Their "Liberty," Our "Tyranny"

In the current wave of rhetorical bumper-sticker jargon and esoteric jibber-jabber, perhaps no concept reigns supreme over the hyperbolic as much as the mythical attachment to the notions of "liberty" and "freedom" and the delusion that there is but one definition for each term.  Both ideals as employed in much contemporary usage are offered up as types of "zero-sum" propositions: where there is a "winner" there must be a corresponding "loser".  This type of proposition seems in direct contrast to the American ideals of "positive-sum" results where all or at least the vast majority find themselves in "win-win" circumstances.

This zero-sum socio-cultural-political environment is found to become more pronounced when placed within a capitalistic economic structure, one that most certainly operates in such a zero-sum construct.  Subsequently, many  have been encouraged to link "liberty" and "freedom" together as a simple socio-economic endeavor.  But is this necessary?  Is it wise?  Is it historically accurate?  Most importantly, does such a narrow and myopic linkage in definition foreclose the positive-sum results most aspire to where all or the vast majority share in benefit?  Or could it be that "impediment" is precisely what is desired?

Referring back to a previous blog, The United States of Oz, we dared to pull back the curtain and survey the aristocratic structure and underpinnings seen in the nation's founding.  We noted that the "Boston Tea Party" looked nothing as contemporary "patriots" would like to believe; as a working, lower or middle-class event whose purpose was for the betterment of the masses within that class.  Most important to note was the fact that the majority in the nation at this time were white indentured, slaves from Africa, women, and Natives, none of whom were immediately entitled to the "blessings" of liberty of freedom that would soon be codified in the Declaration of Independence and the Constitution of the United States.  Indeed, when we look at the major tenets of these two documents, we in fact find a study in contradiction.

Within the Declaration's preamble, we find the following:

"We hold these truths to be self-evident, that all men are created equal, that they are endowed by their Creator with certain inalienable Rights,  that among these are Life, Liberty and the pursuit of Happiness.  That to secure these rights, Governments are instituted among Men, deriving their just powers from the consent of the governed, That whenever any Form of Government becomes destructive of these ends, it is the Right of the People to alter or to abolish it, and to institute new Government, laying its foundation on such principles and organizing its powers in such form, as to them shall seem most likely to effect their Safety and Happiness."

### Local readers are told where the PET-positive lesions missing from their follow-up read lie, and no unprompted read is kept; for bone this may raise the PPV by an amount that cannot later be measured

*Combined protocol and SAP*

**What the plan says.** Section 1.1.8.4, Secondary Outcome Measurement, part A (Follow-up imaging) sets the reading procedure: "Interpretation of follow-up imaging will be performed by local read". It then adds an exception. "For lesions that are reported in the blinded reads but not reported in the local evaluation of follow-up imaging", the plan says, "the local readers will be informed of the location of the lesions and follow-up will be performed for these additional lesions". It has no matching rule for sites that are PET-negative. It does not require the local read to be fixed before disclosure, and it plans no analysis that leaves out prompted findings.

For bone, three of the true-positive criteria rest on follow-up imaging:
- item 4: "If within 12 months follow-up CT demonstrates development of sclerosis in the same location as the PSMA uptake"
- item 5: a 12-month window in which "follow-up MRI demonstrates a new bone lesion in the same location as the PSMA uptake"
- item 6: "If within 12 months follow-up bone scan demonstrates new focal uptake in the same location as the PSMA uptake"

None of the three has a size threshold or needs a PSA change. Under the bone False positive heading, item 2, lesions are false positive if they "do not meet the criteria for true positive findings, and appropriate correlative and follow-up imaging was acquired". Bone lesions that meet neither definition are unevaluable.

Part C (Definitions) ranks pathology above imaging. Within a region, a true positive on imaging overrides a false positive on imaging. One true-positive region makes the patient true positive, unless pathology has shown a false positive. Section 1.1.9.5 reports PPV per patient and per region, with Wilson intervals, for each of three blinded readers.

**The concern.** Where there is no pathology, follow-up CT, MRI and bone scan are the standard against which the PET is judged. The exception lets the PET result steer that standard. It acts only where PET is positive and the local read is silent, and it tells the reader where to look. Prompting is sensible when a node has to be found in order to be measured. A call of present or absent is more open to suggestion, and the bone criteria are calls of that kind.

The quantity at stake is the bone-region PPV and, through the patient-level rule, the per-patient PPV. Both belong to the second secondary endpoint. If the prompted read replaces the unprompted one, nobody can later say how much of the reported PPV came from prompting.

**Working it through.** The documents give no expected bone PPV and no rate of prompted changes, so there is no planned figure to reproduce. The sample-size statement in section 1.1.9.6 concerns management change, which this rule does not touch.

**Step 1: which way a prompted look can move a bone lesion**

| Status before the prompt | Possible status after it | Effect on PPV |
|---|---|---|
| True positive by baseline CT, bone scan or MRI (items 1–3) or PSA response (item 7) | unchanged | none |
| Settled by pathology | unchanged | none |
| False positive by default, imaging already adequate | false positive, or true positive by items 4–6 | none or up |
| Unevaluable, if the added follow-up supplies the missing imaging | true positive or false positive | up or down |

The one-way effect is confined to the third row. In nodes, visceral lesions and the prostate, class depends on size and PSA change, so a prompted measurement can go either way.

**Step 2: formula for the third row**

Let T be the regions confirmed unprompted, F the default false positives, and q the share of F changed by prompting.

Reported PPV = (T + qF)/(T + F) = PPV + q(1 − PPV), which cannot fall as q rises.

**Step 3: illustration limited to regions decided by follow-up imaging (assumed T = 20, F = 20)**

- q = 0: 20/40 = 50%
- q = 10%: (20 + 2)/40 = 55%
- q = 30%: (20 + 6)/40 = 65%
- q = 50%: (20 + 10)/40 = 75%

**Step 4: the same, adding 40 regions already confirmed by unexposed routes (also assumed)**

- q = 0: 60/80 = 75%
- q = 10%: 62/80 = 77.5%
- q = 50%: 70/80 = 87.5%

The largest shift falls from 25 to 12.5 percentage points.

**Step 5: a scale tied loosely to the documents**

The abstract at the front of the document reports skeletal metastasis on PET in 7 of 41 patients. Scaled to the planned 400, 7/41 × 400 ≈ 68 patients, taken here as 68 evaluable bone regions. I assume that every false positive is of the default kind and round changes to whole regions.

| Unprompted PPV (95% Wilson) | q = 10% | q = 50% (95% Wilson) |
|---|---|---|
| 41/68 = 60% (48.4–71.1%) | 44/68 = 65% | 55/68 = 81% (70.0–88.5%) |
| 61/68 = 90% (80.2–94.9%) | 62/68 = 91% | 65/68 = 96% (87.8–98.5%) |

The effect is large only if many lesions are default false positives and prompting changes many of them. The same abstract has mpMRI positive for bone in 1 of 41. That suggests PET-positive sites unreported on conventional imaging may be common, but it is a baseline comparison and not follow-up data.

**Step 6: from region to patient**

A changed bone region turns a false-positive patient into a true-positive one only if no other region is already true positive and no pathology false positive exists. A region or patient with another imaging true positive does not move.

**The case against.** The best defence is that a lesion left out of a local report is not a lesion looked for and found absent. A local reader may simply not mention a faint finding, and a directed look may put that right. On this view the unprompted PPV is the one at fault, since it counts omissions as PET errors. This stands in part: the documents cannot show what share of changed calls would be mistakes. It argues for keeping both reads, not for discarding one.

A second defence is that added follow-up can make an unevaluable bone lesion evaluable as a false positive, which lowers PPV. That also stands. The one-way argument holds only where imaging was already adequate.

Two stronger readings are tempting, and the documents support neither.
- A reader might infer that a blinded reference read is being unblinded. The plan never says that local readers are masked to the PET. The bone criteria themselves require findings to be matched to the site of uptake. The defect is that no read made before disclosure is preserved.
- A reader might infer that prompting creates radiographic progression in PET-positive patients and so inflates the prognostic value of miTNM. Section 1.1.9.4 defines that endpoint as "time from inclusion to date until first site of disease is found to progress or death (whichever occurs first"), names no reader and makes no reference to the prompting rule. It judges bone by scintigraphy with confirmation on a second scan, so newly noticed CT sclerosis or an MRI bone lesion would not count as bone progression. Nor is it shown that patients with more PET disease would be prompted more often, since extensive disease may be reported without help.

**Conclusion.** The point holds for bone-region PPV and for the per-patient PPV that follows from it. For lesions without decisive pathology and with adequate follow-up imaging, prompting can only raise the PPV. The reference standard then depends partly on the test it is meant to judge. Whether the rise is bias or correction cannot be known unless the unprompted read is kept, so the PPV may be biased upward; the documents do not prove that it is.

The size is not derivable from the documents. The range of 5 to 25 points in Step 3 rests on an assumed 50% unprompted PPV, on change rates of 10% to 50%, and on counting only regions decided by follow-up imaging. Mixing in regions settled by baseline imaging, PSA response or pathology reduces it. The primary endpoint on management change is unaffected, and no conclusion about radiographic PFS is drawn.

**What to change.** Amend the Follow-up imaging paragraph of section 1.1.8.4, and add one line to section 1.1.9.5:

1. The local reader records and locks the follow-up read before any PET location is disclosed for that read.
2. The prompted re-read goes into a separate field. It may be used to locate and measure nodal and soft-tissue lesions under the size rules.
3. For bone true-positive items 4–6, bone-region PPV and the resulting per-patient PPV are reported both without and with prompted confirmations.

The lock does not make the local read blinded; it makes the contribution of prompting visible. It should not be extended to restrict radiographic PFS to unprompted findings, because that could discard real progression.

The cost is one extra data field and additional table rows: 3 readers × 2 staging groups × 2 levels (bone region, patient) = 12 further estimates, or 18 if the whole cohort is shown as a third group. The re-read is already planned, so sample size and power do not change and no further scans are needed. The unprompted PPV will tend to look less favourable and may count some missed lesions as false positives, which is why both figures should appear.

And within the preamble to the Constitution we further find:

"We the People of the United States, in Order to form a more perfect Union, establish Justice, insure domestic Tranquility, provide for the common defence, promote the general Welfare, and secure the Blessings of Liberty to ourselves and our Posterity, do ordain and establish this Constitution for the United States of America."

{emphasis and italics added by blog author}

Within the aforementioned preambles we find a laundry list of what would later be terms that act as, for lack of a better phrase,tenets of socialism -- for the un(der) educated this is not inherently the same as "Marxism".  Notions that "all" are "equal" and endowed with "rights" -- these ideals should be neither obtuse nor debatable.  Additionally, "common" and the "promotion of  general welfare" directly inform the obvious: these are "collectivist" concepts!  The contradiction mentioned previously, of course, is found in for whom these concepts were written, how applied and when expanded to cover all.

In the earlier post entitled, "Let's Drop the Pretense" . . . we noted the following facts in American history:

Fact: "Common" citizen empowerment by way of "the franchise" (the vote) was a long-lasting effort beginning in the 19th Century and continuing into the 1970's, limiting or making impossible full economic enfranchisement and obviously full expressions of citizenship!

    • Non-landed White men:  progressively from 1812 to 1860,
    • non-White men: 1870 (the 15th amendment),
    • women: 1920 (the 19th amendment),
    • Native Peoples: 1924 (de facto),
    • residents of Washington, D.C.: 1961 (for presidential elections),
    • the poor: 1964 (the elimination of poll taxes),
    • certain "minorities" in certain states: 1965 (the Voting Rights Act),
    • adults 18-21: 1971 (the 26th amendment),
    • . . . as well as a number of other small, constituent-based statues in affirmative voting legislation.

Fact: "Liberal" and "Conservative" have been amorphous titles bestowed upon changing political parties in American history!

We can see that Republican President Lincoln "freed the slaves" while it was Democratic President Johnson who "freed the vote" and subsequently universal participation in the national body politic.  The "far-left" fails to remember that the Republican Party for much of its history was actually the more progressive of the two major parties!  I will concede to my far-leftist friends that "progressivism" is indeed on a very distinct sliding scale with the Quakers (Benjamin Franklin et al.) perhaps setting the best and earliest example of what a genuine "liberal" democracy would look like in the hands of suffragettes, labor unions, civil rights, farm labor, and other similar organizations in the 20th century.  Indeed, America's greatest economic output and its creation of a virtually unknown "class" in world social structure, the middle-class, was virtually created during this 20th century period in American history!

While the colonies turned into states, the economic engine that created and expanded a nation was primarily that of White Anglo-centric capital and Black (and sometimes Native) slave labor.  Later, Chinese would be indentured to help build the railroads and by the twentieth century colonial Spaniards (Hispanics) would help to settle the agrarian West only to then move ever eastward by century’s end.  One cannot, nor should not forget the millions of European ethnics (Irish, German, Scandinavian, etc.) that too lent their labor to both the expansion of the agricultural sector as well as the development and solidification of urban life.  Herein, we find the genesis of the “liberal” America we know today.